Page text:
Winter Dogwoods by Martin Blow

In winter after leaves have dropped and plants have been cut back and tidied, the bare bones of the garden come to the fore and add shape, texture, and sometimes colour in the low angled sun. Few small shrubs add more colour than the Winter Dogwoods (Cornus alba, Cornus sericea and Cornus sanguinea).

The young stems are highly coloured red, yellow, orange, almost black and lime green depending on variety, creating a stunning display through the winter months. The autumn display of colouring leaves is almost as striking with red, orange and gold tones clothing the stems in October before they fall.

These are suckering shrubs that form good sized clumps over the years in sun or light shade. If left unpruned they will grow into medium to large shrubs perhaps about 5-8ft / 150-240cm tall, but as the stems get older their colour fades.

To enjoy their most vivid colours it’s best to cut off a third to a half of the stems nearly to the ground in late winter before new growth starts. Lots of new, vigorous, straight stems will start to grow providing a blazing display by the next winter. Each year cut back the older stems, creating a rotation of new stems on the plant. This will keep the plants to 3ft / 90cm in height. It is also possible to cut all the stems off in winter to maintain a smaller size.

The best known tall variety is “Siberica” with bright red stems and vigorous growth looking brilliant against winter skies. The lime green “Flaviramea” is equally as striking. For the most intense flaming orange stems the varieties of Cornus sanguinea outshine everything else; “Midwinter Fire” and “Winter Flame” are both very good.

Darker red is “Elegantissima”, but for almost black stems “Kesselringii” is the popular choice and looks wonderful in winter mixed with the brighter coloured varieties especially the green “Flaviramea” or perhaps planted with the white barked Himalayan Birch.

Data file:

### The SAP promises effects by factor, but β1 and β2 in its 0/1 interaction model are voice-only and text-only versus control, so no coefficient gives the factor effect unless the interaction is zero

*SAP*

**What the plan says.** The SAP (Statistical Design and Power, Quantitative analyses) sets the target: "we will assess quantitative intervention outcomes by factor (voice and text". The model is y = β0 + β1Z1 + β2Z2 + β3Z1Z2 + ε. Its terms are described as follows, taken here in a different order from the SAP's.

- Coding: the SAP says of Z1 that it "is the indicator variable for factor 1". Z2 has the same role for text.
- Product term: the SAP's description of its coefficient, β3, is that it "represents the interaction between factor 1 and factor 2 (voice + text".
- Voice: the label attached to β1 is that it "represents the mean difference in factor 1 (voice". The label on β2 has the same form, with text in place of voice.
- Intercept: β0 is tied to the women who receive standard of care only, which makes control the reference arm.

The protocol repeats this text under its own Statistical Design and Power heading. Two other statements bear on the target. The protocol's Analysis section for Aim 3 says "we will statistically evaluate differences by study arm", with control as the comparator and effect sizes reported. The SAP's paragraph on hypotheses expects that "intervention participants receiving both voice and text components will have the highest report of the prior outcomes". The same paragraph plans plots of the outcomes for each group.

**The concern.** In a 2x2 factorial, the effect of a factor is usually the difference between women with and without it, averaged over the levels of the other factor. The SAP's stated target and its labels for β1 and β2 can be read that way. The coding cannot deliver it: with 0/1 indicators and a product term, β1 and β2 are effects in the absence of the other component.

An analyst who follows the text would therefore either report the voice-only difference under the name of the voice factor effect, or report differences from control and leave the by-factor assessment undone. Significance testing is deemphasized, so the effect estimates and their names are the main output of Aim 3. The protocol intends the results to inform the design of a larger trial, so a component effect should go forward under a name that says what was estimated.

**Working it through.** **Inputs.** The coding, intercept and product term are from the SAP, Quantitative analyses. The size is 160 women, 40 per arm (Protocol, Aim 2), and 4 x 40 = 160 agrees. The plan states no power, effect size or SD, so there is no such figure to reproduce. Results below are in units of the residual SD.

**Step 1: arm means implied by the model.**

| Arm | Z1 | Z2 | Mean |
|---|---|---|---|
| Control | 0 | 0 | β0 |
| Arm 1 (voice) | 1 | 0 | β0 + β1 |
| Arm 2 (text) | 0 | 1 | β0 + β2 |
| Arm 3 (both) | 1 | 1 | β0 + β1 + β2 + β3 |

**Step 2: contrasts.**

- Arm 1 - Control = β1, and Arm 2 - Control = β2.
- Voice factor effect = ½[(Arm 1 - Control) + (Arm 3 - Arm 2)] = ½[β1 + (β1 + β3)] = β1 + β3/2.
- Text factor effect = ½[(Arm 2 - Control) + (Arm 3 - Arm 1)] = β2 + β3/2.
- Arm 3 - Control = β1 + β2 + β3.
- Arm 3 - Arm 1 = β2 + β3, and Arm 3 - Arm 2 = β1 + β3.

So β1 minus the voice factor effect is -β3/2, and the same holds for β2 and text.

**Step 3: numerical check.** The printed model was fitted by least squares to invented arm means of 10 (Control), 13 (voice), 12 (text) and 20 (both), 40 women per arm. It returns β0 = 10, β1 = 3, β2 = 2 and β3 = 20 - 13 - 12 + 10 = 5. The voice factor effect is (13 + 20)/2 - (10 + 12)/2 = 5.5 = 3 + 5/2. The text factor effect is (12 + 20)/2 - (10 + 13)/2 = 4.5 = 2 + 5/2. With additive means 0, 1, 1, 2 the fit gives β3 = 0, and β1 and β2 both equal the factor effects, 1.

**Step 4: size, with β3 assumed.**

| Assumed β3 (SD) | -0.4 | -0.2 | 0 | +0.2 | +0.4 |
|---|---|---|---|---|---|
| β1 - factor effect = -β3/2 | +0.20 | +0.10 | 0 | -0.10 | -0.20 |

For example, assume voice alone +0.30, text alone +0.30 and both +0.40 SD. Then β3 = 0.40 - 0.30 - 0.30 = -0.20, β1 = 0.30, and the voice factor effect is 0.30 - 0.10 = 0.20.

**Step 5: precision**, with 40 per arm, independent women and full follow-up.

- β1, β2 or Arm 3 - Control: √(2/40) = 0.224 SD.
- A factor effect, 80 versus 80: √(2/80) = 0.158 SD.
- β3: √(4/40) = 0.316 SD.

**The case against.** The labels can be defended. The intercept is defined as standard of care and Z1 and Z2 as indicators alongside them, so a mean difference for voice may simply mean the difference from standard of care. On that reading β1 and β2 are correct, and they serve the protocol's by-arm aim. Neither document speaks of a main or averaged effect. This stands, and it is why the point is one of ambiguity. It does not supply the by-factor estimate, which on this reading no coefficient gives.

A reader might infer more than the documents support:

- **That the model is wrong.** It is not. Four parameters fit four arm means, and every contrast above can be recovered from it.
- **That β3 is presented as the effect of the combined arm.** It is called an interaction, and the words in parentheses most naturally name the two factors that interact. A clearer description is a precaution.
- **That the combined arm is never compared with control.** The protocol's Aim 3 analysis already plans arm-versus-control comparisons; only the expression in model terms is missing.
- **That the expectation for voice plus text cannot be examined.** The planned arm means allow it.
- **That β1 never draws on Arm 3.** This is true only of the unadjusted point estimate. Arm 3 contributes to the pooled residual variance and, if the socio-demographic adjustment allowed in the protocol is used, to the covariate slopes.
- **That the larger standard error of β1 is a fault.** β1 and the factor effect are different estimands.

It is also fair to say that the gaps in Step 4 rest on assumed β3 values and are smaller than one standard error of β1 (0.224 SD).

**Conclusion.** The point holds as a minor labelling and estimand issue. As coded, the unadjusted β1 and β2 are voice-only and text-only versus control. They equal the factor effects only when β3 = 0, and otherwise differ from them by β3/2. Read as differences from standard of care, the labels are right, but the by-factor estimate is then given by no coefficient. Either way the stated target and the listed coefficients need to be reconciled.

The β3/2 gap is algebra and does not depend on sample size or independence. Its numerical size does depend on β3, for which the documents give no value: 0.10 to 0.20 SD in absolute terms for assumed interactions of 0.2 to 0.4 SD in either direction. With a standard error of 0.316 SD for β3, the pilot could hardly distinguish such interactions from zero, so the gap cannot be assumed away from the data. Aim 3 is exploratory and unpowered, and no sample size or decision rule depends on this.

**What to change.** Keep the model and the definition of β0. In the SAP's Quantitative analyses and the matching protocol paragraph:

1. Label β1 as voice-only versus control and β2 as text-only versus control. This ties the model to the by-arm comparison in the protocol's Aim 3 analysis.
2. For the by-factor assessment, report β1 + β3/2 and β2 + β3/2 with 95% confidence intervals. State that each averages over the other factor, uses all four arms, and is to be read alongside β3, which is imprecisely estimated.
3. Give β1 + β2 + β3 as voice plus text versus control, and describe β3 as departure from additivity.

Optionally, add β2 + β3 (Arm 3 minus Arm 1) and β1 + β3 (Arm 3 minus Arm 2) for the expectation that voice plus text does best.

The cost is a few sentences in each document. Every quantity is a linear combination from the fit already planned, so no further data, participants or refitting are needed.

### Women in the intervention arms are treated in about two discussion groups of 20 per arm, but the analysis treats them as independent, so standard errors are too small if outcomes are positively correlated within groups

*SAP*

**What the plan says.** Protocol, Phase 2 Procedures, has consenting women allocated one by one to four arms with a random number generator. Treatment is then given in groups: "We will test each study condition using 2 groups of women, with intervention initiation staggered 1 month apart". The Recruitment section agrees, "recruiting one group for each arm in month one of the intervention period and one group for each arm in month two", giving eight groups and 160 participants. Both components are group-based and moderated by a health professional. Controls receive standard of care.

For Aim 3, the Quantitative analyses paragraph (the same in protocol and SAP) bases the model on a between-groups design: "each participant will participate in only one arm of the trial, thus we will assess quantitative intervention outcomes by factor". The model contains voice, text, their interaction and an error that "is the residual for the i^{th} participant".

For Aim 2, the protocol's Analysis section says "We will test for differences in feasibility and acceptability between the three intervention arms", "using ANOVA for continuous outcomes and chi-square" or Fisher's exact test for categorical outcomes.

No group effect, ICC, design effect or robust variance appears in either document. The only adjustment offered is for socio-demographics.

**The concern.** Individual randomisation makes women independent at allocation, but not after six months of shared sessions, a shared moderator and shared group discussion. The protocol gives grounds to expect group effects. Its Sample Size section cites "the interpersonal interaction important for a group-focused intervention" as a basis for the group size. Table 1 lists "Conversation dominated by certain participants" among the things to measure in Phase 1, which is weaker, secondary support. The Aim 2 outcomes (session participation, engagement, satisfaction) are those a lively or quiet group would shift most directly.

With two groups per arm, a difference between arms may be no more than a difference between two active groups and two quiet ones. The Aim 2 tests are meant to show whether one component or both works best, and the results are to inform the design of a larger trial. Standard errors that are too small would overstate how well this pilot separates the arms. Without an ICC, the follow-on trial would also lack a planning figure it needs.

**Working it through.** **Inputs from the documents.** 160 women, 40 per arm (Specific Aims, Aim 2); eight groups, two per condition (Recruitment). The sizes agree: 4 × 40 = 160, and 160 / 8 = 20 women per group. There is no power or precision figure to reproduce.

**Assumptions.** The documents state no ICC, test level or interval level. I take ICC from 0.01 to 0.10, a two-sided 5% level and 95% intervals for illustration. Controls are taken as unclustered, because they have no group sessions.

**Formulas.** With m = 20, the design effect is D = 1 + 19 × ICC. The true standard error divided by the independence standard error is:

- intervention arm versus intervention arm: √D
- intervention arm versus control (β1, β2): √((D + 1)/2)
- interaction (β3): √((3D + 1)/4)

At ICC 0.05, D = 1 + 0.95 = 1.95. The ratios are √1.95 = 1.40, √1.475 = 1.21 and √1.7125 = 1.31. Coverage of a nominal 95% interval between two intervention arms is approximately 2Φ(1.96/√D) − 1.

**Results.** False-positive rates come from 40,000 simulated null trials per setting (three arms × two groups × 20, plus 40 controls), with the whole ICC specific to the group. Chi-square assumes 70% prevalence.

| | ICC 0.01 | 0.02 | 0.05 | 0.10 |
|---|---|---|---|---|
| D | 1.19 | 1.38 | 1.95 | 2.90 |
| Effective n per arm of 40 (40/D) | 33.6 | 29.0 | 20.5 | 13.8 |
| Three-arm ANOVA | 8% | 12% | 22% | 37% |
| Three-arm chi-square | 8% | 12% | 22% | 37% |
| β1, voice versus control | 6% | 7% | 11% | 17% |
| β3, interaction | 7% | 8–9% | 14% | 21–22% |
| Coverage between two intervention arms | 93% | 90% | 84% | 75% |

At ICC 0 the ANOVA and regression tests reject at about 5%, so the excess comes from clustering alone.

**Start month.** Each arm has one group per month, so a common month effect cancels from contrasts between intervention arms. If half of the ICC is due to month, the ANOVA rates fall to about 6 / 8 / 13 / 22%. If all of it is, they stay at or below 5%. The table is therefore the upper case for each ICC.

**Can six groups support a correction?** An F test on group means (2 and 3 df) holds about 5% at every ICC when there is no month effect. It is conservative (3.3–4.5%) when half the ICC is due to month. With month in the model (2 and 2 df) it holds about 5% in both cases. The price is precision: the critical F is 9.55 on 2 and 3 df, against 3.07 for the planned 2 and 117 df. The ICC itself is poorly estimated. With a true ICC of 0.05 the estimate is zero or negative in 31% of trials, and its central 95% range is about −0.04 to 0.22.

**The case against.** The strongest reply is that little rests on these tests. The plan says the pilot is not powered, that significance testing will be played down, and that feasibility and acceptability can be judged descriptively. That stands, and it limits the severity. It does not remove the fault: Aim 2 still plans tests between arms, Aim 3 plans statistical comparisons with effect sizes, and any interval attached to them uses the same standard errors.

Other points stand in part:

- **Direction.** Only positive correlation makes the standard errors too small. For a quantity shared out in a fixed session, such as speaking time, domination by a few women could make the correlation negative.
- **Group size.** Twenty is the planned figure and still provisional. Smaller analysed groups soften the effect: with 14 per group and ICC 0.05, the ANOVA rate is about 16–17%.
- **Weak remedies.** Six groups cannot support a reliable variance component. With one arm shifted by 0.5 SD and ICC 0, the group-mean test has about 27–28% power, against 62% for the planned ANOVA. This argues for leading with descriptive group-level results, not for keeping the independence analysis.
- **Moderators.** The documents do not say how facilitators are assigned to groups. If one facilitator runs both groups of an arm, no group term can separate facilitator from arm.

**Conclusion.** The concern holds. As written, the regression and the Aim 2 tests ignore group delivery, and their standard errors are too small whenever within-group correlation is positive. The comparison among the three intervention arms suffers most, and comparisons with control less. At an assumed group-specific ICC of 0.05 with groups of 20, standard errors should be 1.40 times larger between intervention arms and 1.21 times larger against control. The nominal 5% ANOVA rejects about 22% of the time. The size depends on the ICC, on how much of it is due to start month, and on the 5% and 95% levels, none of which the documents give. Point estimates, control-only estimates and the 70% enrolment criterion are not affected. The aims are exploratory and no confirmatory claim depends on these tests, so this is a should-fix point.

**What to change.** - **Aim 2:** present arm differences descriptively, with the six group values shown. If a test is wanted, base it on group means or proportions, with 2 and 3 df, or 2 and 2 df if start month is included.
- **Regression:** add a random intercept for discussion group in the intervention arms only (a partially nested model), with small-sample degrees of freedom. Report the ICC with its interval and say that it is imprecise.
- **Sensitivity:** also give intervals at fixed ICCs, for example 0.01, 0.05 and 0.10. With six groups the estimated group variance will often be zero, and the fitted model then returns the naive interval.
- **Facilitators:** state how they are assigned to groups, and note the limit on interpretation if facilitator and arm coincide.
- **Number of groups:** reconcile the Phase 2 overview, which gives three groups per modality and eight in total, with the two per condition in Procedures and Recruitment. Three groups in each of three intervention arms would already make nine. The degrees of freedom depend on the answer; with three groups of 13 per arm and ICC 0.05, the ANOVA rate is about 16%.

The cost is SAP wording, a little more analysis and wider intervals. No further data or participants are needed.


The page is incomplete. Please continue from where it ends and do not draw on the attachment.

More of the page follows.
Dogwoods also have white flowers in summer and unpruned bushes produce white, pale purple or bluish berries in autumn that provide a good food source for birds.

They are best planted in soil that doesn’t get too boggy. For use in a border, plant them around 3ft / 1m apart. They also make good informal hedges, although not an impenetrable screen. For this plant at 2ft / 60cm gaps.

New plants can be produced from hardwood cuttings – the prunings can be used for this – they take a year to root before transplanting to their new home. Longer stems can be “layered” by pinning to the ground. New roots will grow where they touch the soil. Once well rooted cut the stem from the parent just before the rooted part and leave it where it is for a few weeks to recover before moving to its new home.

Dogwoods are one of the stars of the winter garden and whether planted in drifts or lines or just a single plant they’re sure to give you joy in the dark days of winter.

Janet & I organise Plant Hunters’ Fairs, specialist plant fairs at wonderful locations. Middleton Hall, Nr Tamworth, B78 2AE on Sunday 3rd April. Bodenham Arboretum, DY11 5TB on Saturday 9th April. Weston Park, TF11 8LE on Sunday 1st & Monday 2nd May. 1620’s House and Garden, Nr Coalville, LE67 2FW on Sunday 15th May. For a full list of all our 2022 plant fairs please visit www.planthuntersfairs.co.uk. Please check website for ticketing information and all the latest updates before travelling.